Philharmonic reps travel to N. Korea
to discuss concert
NEW YORK - New York Philharmonic
representatives were en route Friday to North
Korea to discuss the possibility of a history-making
performance in the communist nation.
Philharmonic President Zarin Mehta and public
relations director Eric Latzky were expected
to arrive Saturday in North Korea. They said
they planned to explore venues and other arrangements
for a potential February concert in the capital,
"It's a country that none of us have ever
dreamed of going to. The next three or four
days are going to be very eye-opening for us," Mehta
said by telephone Thursday from Beijing.
He and Latzky said they were embarking on the
discussions with U.S. government support. A
State Department official was accompanying
the Philharmonic representatives on the trip.
"In as much as this is something that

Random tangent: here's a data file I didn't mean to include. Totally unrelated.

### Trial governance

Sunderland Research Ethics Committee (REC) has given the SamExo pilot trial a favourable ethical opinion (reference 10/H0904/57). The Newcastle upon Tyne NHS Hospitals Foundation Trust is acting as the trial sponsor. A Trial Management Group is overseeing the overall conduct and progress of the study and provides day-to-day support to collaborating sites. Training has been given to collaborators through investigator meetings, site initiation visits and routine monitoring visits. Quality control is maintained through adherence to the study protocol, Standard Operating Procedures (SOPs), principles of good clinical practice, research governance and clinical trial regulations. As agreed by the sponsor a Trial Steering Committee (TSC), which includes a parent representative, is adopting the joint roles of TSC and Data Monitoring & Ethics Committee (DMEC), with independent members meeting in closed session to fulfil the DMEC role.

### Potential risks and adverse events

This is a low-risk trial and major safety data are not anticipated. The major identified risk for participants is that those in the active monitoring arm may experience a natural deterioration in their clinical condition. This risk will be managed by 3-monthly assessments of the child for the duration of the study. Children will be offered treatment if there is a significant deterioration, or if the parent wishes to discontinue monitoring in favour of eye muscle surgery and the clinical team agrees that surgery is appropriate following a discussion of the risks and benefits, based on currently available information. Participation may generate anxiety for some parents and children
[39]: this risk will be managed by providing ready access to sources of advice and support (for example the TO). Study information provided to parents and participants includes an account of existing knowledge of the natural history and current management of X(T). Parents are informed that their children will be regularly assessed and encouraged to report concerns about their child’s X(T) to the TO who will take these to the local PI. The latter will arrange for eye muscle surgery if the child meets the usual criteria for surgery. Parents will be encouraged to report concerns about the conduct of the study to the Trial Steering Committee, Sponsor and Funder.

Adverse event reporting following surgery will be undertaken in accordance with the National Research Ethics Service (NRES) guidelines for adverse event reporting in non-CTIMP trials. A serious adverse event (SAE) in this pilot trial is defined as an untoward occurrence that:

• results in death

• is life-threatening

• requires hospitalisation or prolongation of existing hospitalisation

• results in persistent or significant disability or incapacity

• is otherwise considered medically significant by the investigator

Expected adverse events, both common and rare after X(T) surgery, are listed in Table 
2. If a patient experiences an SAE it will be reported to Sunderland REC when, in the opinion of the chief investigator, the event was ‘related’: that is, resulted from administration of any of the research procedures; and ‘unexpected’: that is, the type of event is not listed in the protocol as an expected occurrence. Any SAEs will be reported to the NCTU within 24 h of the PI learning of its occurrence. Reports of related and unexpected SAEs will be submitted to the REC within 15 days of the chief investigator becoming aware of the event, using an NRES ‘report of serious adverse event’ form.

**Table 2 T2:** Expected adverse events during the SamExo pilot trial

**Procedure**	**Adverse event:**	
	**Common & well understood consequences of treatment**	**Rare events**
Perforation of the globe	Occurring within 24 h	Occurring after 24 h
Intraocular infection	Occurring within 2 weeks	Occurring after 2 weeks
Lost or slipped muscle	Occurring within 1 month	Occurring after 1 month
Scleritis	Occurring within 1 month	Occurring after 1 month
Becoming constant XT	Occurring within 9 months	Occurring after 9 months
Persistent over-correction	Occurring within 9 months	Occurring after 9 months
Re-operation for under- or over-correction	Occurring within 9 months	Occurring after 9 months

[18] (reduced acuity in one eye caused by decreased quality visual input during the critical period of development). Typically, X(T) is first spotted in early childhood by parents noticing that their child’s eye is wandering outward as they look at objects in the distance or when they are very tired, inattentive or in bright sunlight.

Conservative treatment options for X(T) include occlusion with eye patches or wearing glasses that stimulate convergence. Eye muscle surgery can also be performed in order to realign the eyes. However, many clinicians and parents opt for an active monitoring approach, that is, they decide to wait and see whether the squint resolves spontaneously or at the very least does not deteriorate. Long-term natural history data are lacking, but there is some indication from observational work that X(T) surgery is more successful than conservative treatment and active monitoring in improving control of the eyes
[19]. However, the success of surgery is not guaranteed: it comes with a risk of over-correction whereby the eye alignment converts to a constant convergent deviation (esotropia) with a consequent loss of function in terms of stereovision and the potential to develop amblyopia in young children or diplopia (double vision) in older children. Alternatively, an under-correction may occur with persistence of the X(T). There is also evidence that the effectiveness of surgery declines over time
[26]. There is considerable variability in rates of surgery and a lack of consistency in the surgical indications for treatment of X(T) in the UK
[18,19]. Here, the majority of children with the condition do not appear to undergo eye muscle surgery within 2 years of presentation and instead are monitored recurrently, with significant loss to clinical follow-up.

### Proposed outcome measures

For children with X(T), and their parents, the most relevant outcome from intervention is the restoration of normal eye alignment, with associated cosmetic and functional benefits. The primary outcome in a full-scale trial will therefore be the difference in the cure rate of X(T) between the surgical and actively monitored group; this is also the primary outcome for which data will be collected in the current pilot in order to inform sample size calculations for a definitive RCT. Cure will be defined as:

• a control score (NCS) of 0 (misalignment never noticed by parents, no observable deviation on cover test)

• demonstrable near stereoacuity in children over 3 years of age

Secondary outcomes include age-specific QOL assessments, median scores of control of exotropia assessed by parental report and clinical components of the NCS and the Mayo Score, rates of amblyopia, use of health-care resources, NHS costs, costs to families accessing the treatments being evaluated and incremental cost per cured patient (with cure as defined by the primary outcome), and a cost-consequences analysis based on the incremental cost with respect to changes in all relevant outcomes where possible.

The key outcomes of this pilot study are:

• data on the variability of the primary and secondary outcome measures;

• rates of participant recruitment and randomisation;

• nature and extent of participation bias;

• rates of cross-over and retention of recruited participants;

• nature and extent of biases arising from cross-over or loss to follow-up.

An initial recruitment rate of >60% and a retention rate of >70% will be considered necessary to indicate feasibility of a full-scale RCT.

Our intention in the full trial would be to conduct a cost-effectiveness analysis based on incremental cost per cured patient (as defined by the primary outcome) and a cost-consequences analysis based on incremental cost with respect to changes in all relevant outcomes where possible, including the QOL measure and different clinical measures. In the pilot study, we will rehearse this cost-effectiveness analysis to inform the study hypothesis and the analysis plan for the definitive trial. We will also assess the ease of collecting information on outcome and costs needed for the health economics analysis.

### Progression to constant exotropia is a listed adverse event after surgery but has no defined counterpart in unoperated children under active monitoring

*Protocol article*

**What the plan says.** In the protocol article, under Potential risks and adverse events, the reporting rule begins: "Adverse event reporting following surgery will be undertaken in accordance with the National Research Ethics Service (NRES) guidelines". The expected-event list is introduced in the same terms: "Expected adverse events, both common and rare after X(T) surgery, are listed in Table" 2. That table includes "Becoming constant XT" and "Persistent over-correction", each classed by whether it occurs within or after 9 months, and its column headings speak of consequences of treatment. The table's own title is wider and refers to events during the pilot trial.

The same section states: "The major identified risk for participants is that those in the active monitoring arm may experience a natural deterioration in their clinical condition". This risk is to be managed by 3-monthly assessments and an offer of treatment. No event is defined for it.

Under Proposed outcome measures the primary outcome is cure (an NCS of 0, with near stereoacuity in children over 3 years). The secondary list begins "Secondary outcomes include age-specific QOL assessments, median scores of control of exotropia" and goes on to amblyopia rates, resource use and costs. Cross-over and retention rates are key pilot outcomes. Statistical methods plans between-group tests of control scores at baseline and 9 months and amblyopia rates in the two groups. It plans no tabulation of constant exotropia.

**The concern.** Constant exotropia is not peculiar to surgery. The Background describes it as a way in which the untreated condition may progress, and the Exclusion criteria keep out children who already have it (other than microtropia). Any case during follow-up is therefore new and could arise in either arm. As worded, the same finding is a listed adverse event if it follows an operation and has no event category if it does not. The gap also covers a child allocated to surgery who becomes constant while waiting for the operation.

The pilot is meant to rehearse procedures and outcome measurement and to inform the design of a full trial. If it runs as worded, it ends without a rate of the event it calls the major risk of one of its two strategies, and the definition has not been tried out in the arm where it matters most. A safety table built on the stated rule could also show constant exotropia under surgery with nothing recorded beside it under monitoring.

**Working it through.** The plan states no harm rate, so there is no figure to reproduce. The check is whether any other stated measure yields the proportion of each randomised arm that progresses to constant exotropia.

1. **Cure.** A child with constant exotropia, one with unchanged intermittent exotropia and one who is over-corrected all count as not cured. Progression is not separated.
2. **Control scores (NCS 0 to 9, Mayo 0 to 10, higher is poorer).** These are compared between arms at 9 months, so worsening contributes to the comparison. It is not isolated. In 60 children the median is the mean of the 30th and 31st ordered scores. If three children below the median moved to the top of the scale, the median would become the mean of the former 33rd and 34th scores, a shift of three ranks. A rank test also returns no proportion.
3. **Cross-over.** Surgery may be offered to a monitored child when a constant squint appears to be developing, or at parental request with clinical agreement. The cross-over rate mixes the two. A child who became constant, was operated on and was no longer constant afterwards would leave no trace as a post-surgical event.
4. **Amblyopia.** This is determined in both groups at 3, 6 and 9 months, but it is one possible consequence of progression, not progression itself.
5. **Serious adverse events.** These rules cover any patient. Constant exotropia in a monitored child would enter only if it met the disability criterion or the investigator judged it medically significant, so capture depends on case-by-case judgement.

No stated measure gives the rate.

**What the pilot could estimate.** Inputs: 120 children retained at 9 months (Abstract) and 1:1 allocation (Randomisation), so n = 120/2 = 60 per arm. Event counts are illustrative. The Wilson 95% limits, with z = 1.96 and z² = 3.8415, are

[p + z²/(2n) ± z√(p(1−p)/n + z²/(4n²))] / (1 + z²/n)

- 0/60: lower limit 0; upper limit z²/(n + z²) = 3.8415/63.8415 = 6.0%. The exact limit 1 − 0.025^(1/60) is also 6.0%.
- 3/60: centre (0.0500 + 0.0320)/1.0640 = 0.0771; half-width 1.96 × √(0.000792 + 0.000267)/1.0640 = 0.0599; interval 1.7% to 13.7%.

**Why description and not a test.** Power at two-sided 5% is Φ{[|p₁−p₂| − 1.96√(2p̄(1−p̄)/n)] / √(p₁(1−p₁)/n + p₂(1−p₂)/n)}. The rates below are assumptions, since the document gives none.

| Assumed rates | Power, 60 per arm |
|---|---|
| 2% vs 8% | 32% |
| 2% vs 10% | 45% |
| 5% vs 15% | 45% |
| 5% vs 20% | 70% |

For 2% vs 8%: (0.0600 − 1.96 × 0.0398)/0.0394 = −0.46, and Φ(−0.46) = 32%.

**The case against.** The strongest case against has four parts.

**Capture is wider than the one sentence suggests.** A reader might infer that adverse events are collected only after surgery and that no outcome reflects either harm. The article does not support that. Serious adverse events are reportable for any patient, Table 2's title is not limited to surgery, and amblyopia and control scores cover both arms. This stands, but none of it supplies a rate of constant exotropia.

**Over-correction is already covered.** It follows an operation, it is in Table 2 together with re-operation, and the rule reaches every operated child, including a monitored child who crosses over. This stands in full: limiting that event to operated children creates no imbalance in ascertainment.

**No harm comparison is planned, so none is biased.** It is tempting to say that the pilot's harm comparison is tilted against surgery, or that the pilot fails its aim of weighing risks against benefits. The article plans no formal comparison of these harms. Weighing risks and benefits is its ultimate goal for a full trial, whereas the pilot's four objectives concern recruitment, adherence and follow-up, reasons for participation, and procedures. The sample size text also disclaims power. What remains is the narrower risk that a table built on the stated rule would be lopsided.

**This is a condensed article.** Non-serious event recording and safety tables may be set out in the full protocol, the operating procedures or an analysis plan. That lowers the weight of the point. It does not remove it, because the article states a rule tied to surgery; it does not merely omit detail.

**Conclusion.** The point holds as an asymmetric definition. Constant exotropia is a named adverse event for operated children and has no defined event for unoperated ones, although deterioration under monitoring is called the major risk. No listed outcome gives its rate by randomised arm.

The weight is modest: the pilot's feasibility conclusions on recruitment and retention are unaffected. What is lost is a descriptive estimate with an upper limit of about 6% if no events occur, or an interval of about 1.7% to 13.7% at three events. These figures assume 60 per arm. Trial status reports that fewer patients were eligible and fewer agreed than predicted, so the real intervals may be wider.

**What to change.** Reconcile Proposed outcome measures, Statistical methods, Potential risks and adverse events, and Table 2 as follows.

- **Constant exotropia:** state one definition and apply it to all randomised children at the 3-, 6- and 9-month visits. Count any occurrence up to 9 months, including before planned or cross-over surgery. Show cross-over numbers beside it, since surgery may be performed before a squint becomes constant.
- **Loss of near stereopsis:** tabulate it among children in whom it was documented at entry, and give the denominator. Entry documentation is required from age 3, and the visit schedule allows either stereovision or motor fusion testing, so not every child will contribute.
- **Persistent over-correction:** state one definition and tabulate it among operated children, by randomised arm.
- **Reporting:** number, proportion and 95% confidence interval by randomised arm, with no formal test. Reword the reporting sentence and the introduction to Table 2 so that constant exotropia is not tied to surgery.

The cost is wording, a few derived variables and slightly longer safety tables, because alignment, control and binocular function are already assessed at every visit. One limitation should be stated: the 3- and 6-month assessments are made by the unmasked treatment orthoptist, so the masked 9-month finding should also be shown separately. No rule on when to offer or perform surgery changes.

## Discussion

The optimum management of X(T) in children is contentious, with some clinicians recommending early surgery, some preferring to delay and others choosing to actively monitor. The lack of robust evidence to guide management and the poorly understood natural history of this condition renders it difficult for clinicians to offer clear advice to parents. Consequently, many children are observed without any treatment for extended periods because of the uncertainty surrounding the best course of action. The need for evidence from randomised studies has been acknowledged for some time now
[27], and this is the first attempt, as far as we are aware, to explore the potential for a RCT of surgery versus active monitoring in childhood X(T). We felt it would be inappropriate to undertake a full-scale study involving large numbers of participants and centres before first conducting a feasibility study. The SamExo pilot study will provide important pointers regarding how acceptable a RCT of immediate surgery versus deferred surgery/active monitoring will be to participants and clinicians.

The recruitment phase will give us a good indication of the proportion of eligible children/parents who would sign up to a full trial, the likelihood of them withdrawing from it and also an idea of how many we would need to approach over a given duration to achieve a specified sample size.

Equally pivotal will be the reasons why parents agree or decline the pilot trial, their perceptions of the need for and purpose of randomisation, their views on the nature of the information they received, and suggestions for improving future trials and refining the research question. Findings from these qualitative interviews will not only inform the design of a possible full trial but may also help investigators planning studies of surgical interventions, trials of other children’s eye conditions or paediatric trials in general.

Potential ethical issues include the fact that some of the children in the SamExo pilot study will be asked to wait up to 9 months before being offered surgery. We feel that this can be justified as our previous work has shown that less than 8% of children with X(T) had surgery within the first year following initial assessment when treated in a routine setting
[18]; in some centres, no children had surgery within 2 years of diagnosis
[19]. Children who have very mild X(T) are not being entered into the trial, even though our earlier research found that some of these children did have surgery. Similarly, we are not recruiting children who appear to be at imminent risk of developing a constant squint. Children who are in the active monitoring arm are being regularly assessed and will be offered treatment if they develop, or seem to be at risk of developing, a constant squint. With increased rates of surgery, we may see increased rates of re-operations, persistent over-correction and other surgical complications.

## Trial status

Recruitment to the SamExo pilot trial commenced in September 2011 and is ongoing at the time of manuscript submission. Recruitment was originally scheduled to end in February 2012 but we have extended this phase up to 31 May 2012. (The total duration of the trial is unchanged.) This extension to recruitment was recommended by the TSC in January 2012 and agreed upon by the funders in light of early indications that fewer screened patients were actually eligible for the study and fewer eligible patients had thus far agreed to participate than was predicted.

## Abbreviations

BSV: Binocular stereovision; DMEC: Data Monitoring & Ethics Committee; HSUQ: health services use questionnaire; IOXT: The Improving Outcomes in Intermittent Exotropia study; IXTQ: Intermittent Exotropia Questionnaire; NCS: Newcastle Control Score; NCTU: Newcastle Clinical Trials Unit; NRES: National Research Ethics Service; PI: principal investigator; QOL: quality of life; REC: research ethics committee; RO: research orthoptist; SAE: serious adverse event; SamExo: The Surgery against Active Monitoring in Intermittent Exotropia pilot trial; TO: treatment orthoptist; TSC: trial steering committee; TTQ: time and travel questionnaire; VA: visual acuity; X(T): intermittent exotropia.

both sides are interested in exploring, we
will do what we can to facilitate it," said
State Department spokesman Sean McCormack.
Relations between the United States and North
Korea have been tense for years. President
Bush once branded the country part of an "axis
of evil" with Iran and Iraq under Saddam
Hussein. But after North Korea tested a nuclear
bomb in October, the U.S. softened its policy
to facilitate progress on the North's disarmament.
In July, North Korea shut down its sole operating
reactor at Yongbyon, which produced plutonium
for bombs. The nation agreed this week agreed
to provide a complete list of its nuclear programs
and disable its facilities at its main reactor
complex by Dec. 31.
Washington plans to remove North Korea from
a list of countries that sponsor terrorism,
one of the country's key demands.
Latzky said orchestra representatives had spoken
with U.S. Assistant Secretary of State Christopher
Hill last month about the potential concert,
and he was "very encouraging."
North Korea's Ministry of Culture sent the
renowned orchestra an invitation in August.
The Philharmonic has played in South Korea,
as well as in other parts of Asia.